In terms of our colleagues in the city, we are as invested in their success as much as we are invested in our own. As much as we are committed to Chicago, we want Chicago to be what it is; one of the world’s greatest cities. As one of the world’s greatest cities—a cosmopolitan, culturally rich and diverse metropolis—we require thriving cultural institutions across the full spectrum. So we’re not only invested in the success of the visual arts at places such as the Museum of Contemporary Art and the ethnographic material at the Field Museum. We also care deeply about our collaborations with the Lyric Opera and the Chicago Symphony and the Shedd Aquarium and with dance. We are operating programmatically in a way that touches almost every major cultural institution in this city. They are our partners, so we firmly believe it’s not a matter of competition, it’s a matter of mutual reinforcement. Civically, Chicago feels very differently to me than other major American cities, which are a little bit more siloed or a little bit more competitive. There is a great feeling of mutual reinforcement and everyone believing that success is shared. We need this to be a thriving, diverse culturally rich metropolis, and it is. We just want to keep improving that.
Museums are among the many institutions that are becoming increasingly responsive to audience preferences as social media feedback and consumer reviews like Yelp and TripAdvisor become more prevalent. Considering this new information, how will you address audience needs without straying from the mission?
Like every other major cultural institution in the country, if not also in a broader international context, we are increasingly audience-driven and trying to understand the needs of our audience, both in terms of our existing audience and also how we grow and address changing needs of new audiences. We’re looking at our understanding of who we’ve been and what our traditional audiences expect of us, and we’re looking at how we grow both a broader and more diverse set of audiences and how those needs, expectations and modes of engagement evolve.
Digital access, for example, is a huge arena. We’ve made leaps and bounds in the past five years in terms of how we interface collections, exhibitions and programming on a digital platform. This is something brand new and this is something that people increasingly expect and require. So, both in terms of access but also in terms of engagement we’re changing the ways in which we think about how people learn, how people look at objects, how people conduct their visit, how they structure their visit, how they get information in advance of their visit, how they navigate the building. We’ve never been more sensitive to way-finding than we are at this moment. We have an increasingly complex campus. For instance, we understand that the majority of people who visit the third floor of the Modern Wing actually enter at Michigan Avenue. So we can take data like that to understand how we can address way-finding.
Sometimes the most obvious changes are the nose in front of your face. We were looking at traffic from the entrance on Monroe Street of the Modern Wing to access the galleries on both the second and third floor. When you enter Griffin Court on your left-hand side are two elevators; one a passenger elevator, the second is a closed cargo freight elevator. It took us about four years before we realized that we labeled the freight elevator, which is not available for visitors, and we didn’t label the passenger elevator. Sometimes you have to grow into a space. This idea of audience needs permeates how we think about everything: learning, labels, digital engagement, way-finding, even how we address publications. Increasingly, all our scholarly publications are online. We are not just publishing printed books anymore. Some of our most serious and in-depth scholarly research over the last five years is manifested in online catalogs. All of these notions are changing, and it is our challenge to keep up with these changing expectations.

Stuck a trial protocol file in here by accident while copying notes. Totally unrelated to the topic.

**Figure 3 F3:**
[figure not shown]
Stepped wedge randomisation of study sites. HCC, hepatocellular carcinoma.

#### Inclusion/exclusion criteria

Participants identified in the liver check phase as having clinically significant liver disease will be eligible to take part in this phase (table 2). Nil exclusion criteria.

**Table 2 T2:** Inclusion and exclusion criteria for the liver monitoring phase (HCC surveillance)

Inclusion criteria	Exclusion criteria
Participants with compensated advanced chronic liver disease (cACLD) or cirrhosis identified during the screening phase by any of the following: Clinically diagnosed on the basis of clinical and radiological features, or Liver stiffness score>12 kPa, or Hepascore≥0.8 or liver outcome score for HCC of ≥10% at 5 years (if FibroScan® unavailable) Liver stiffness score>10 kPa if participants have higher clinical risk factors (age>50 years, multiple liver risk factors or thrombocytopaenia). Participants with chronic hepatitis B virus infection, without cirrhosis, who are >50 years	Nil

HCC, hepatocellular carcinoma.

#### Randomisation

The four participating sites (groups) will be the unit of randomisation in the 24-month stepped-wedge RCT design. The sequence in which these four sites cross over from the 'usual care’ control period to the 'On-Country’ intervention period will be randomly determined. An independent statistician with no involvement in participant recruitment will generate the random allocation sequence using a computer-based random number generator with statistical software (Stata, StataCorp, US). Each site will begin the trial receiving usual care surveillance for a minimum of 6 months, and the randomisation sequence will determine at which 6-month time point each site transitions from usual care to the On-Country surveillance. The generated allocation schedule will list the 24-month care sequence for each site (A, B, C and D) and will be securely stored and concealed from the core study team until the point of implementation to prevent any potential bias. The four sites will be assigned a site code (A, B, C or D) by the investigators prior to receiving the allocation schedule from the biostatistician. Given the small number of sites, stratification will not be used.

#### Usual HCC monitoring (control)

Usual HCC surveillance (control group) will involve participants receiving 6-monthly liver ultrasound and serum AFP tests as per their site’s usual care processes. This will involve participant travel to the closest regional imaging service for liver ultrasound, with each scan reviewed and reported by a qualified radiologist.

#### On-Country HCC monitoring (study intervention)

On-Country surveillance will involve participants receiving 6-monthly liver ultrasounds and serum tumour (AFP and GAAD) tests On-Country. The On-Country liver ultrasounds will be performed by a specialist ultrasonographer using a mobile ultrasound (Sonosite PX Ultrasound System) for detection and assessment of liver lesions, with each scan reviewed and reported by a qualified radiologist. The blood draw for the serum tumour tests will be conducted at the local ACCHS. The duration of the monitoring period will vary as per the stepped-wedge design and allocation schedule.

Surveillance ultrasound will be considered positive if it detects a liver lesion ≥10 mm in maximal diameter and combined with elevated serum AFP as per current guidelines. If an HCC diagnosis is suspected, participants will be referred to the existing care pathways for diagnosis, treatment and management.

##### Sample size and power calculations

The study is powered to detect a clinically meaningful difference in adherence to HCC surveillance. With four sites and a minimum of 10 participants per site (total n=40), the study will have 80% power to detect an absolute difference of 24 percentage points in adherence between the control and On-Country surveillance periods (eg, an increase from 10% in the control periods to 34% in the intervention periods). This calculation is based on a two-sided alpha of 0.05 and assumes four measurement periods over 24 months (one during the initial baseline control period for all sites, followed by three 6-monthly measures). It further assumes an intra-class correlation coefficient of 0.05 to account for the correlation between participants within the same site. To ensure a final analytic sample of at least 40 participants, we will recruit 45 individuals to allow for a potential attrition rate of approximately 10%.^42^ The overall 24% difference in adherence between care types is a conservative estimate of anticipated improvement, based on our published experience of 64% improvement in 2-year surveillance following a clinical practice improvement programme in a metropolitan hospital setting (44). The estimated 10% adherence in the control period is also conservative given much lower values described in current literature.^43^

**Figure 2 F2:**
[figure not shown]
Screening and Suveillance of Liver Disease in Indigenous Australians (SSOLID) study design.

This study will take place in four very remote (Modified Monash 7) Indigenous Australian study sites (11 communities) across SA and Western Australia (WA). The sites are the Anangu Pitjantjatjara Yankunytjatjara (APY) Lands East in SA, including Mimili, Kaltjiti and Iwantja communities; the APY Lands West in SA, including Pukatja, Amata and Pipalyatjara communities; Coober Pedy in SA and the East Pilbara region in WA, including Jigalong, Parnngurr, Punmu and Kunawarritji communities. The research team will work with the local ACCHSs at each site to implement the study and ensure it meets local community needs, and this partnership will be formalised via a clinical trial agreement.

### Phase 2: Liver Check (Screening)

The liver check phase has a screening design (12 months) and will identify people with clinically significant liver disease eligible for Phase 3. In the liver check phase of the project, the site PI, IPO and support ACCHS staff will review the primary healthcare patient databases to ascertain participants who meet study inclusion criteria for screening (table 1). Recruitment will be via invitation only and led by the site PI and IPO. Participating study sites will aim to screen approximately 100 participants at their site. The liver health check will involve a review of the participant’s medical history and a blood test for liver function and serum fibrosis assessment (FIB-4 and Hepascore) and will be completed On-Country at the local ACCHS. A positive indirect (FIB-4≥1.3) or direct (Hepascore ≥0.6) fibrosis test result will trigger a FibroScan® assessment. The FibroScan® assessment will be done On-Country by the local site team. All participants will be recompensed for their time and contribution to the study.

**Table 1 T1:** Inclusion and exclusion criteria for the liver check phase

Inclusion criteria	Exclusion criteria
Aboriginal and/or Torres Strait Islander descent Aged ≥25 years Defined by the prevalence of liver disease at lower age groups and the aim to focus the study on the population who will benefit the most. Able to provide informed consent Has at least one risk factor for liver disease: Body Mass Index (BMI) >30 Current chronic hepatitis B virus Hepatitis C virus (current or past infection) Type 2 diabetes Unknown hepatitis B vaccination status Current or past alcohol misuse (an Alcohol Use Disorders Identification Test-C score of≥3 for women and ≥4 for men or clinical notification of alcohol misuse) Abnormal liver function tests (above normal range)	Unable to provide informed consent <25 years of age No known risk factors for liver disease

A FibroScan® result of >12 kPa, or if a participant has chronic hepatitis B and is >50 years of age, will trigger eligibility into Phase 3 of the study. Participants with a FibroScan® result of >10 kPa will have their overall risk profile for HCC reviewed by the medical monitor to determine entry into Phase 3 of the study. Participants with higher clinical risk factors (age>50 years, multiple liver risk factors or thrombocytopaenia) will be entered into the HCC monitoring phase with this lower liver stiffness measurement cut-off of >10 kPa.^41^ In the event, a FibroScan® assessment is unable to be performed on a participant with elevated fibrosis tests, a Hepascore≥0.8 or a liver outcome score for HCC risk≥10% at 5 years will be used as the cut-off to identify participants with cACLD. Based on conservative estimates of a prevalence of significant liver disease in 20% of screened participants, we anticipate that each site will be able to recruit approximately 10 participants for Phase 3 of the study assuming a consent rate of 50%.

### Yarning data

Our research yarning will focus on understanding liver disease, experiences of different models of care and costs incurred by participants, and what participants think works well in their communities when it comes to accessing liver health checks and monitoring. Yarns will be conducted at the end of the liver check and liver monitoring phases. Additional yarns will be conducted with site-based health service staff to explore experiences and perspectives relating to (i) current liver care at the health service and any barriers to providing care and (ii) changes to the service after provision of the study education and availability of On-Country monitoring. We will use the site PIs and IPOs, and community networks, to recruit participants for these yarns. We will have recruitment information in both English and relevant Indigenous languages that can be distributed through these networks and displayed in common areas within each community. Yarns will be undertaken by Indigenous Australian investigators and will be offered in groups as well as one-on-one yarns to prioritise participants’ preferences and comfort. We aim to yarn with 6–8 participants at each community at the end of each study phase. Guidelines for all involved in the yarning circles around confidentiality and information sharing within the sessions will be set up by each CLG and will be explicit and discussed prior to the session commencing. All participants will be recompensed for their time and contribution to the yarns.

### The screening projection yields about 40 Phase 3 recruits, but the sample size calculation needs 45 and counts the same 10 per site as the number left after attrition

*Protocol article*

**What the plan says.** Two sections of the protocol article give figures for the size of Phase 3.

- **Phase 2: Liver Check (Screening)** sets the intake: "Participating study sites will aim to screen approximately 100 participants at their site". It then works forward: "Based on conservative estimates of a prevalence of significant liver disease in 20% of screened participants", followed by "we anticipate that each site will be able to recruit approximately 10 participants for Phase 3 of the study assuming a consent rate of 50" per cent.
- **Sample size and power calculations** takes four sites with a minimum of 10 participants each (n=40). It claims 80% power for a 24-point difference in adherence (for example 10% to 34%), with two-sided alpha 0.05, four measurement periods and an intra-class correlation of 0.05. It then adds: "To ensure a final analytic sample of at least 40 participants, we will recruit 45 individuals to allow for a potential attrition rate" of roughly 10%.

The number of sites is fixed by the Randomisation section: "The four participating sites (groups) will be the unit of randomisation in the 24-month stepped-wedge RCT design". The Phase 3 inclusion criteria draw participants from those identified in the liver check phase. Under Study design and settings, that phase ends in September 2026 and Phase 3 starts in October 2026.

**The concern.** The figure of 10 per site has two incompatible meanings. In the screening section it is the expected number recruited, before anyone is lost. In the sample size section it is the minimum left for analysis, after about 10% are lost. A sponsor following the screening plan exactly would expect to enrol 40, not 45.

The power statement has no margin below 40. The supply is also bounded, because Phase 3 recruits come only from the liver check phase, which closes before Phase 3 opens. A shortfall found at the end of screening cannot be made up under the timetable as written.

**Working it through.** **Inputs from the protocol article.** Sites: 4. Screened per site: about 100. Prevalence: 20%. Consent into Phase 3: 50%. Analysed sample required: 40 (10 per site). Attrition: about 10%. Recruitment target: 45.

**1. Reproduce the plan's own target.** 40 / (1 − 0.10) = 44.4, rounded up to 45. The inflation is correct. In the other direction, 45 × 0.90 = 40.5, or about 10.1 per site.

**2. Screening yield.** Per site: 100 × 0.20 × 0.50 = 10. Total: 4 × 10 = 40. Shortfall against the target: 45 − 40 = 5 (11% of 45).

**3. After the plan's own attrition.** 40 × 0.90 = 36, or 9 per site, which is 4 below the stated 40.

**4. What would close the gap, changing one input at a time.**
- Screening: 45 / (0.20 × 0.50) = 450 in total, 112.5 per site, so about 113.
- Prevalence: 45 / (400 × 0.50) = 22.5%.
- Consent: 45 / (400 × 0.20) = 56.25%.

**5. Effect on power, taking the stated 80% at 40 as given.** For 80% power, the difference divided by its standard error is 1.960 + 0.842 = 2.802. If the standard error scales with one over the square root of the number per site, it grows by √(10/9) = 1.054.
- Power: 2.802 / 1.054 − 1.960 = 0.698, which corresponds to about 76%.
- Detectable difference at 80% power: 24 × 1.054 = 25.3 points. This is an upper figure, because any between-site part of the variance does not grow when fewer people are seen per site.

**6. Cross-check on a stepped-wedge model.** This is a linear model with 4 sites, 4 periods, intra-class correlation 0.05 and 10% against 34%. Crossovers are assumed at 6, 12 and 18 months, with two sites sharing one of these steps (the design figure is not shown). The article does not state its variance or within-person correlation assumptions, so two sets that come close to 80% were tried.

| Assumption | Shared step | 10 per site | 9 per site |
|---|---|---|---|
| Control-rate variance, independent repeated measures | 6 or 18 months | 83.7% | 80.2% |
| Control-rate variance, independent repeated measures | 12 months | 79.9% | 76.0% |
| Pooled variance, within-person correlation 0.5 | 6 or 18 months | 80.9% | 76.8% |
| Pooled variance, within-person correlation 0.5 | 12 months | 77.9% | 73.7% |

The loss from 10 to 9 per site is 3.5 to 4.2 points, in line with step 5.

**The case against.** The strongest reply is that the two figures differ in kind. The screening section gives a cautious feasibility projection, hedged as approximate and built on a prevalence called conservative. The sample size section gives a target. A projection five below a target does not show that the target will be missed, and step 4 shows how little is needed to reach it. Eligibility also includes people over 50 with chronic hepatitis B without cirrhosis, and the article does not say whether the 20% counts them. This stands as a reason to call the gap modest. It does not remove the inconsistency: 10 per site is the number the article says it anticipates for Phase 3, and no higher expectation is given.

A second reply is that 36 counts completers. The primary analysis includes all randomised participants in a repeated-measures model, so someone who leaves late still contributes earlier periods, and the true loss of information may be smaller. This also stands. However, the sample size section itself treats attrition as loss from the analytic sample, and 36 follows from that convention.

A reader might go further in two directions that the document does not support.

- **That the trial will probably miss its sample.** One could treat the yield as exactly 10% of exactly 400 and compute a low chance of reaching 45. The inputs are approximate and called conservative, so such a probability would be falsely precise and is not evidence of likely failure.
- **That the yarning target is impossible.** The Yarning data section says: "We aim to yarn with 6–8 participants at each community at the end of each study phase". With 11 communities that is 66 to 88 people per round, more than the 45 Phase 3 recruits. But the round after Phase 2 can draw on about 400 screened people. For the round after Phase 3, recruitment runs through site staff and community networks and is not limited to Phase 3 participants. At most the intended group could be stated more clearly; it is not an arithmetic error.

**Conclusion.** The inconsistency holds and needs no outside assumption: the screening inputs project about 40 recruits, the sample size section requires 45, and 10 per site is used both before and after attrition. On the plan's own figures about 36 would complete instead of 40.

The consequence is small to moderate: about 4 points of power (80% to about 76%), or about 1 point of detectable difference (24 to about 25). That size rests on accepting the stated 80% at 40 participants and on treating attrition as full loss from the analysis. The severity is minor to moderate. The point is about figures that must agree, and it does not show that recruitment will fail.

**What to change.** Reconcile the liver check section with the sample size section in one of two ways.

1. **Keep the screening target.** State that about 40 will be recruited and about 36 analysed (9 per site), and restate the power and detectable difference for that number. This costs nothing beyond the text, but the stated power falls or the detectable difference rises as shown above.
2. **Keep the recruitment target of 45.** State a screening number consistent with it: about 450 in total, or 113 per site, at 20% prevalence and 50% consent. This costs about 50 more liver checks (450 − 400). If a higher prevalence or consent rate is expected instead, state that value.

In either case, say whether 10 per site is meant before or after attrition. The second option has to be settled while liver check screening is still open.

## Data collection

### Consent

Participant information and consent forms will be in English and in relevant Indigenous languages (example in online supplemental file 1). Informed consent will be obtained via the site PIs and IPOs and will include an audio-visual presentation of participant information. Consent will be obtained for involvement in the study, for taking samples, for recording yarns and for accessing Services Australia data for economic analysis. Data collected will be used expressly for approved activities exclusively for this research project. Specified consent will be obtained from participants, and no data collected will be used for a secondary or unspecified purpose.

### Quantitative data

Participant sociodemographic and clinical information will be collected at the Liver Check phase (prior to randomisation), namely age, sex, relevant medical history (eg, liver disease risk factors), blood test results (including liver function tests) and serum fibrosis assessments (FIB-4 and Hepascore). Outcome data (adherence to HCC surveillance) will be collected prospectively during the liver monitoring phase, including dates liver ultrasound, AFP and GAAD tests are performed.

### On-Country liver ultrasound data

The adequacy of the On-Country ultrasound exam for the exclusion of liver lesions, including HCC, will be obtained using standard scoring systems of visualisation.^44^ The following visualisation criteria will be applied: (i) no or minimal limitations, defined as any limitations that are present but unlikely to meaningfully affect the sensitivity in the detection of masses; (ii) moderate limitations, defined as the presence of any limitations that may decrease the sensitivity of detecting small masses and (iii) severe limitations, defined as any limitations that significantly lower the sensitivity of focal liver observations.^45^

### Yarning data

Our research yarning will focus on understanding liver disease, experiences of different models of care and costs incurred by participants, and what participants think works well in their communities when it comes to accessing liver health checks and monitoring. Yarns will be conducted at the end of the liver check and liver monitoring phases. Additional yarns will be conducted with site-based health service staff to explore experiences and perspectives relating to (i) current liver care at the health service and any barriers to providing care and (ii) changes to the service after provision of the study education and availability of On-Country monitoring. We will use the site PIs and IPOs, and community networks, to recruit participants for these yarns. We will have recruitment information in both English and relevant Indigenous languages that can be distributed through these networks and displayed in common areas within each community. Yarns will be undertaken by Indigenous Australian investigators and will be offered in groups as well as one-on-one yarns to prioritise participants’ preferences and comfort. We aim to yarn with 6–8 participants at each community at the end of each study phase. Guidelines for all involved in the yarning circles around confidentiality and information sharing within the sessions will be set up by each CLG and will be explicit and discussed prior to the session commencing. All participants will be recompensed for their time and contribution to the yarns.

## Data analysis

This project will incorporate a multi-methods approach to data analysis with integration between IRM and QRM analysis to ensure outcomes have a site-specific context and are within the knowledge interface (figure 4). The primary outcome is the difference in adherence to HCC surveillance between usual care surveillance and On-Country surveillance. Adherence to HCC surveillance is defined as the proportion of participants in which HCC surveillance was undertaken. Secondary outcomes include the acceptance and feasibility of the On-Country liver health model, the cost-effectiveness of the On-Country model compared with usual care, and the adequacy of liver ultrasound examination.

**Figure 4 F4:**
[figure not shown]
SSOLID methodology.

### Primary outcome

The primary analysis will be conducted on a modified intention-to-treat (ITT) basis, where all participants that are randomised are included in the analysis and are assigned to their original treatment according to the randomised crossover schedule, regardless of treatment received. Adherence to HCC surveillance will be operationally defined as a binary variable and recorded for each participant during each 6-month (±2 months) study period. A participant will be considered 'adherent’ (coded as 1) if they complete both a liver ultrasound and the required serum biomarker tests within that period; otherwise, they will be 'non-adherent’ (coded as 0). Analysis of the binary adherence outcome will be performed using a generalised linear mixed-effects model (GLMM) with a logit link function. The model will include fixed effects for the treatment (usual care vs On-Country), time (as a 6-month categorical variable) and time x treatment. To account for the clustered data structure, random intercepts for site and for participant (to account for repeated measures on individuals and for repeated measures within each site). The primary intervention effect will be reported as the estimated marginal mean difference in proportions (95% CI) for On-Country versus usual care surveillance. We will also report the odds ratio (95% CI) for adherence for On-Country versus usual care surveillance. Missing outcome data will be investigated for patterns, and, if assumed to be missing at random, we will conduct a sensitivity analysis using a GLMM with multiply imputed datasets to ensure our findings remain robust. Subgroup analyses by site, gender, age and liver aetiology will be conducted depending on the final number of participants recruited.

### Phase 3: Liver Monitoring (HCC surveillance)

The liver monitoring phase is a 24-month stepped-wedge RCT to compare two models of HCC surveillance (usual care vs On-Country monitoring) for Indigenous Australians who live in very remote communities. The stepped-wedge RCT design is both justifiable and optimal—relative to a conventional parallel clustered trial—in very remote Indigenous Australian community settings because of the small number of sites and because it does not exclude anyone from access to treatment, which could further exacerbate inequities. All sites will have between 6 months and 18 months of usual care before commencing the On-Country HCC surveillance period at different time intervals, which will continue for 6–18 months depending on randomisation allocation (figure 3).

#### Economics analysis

What role does data collection specifically play in responding to audience needs?
Data collection is something we are seriously investing in. It’s an initiative that is perhaps four years old here, but we have now a significant investment in data collection and strategic implementation. It’s not only about collecting data, but analyzing data and trying to put that data into practice within the museum. It’s everything from way-finding to membership retention to areas of particular interest that one expresses in a visit and how people relate to programing. The model used to be that we put a picture on the wall and you come and look at it. It was very one-direction: we have an offering and you come and see. And now, the model is much more of a constant exchange, a constant interface back and forth of us addressing what we can offer, addressing how you use what we offer, and adjusting in some cases what we want to do, how we present, how things are being utilized. It’s a multi-directional, dynamic exchange, and data and the analysis of data, which is a relatively new practice for non-profit arts, has been at the core of how we’re understanding. We are really putting metrics behind how we’re making decisions. When we want to redefine way-finding, we put metrics behind it. We understand how many people are using the staircase versus the elevator. We don’t just change the sign because we have some kind of inchoate sense that the graphics don’t look right. We’re increasingly data-driven.
How does that responsive approach affect the presentation of the art and the scholarship of art history?